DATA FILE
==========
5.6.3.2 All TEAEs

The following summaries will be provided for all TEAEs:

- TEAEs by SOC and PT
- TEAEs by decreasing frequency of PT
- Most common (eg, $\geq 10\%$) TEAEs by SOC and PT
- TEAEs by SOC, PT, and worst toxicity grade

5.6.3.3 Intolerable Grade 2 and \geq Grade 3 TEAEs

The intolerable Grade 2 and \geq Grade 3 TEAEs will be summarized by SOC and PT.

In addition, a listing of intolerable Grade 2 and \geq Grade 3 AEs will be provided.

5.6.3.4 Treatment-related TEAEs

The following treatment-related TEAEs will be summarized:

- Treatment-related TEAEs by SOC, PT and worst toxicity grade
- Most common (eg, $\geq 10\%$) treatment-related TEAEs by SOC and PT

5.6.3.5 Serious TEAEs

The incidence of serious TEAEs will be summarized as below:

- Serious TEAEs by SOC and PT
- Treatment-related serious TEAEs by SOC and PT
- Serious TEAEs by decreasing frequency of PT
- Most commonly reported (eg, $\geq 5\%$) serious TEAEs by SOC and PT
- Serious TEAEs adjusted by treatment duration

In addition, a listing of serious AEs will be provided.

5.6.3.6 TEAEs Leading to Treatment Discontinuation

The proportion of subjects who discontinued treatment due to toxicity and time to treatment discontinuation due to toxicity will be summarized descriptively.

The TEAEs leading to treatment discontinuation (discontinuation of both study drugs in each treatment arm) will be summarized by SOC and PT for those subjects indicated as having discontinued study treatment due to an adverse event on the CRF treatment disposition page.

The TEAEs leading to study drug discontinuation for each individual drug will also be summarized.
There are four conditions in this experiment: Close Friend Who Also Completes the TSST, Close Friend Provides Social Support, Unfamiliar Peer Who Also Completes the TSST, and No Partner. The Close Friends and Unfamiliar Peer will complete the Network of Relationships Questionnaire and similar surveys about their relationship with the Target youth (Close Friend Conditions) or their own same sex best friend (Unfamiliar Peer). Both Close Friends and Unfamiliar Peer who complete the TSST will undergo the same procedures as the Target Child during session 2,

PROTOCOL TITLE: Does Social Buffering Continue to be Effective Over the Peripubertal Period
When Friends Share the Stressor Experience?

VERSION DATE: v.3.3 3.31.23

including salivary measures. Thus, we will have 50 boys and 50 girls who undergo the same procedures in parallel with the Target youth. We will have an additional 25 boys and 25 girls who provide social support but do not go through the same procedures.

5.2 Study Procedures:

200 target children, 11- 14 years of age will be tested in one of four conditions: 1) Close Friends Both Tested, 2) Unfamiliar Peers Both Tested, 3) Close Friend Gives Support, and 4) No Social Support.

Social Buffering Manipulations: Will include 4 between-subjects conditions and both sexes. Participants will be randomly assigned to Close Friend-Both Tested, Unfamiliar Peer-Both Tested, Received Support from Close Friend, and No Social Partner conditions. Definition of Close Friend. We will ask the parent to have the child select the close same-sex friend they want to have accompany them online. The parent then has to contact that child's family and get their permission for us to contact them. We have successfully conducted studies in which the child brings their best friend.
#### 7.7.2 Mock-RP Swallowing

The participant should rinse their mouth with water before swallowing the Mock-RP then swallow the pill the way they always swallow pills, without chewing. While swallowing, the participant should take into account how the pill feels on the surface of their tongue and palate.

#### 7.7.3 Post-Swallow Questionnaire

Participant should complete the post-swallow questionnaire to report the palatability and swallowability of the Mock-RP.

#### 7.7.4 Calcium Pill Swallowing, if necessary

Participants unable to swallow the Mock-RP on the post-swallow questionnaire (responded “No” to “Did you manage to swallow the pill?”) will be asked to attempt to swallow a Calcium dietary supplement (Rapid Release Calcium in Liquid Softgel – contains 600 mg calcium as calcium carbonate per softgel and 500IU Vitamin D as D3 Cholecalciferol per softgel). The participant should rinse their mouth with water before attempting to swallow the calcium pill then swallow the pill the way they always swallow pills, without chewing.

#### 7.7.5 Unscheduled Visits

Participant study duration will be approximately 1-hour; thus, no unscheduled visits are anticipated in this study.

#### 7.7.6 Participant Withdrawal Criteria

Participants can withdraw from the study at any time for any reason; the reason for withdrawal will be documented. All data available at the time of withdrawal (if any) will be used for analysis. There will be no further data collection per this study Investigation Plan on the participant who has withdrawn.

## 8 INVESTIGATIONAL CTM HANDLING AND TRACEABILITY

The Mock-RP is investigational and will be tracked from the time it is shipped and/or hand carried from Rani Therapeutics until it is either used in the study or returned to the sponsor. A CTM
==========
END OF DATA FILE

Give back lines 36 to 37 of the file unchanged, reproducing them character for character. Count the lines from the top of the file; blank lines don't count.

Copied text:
#### 7.7.3 Post-Swallow Questionnaire

Participant should complete the post-swallow questionnaire to report the palatability and swallowability of the Mock-RP.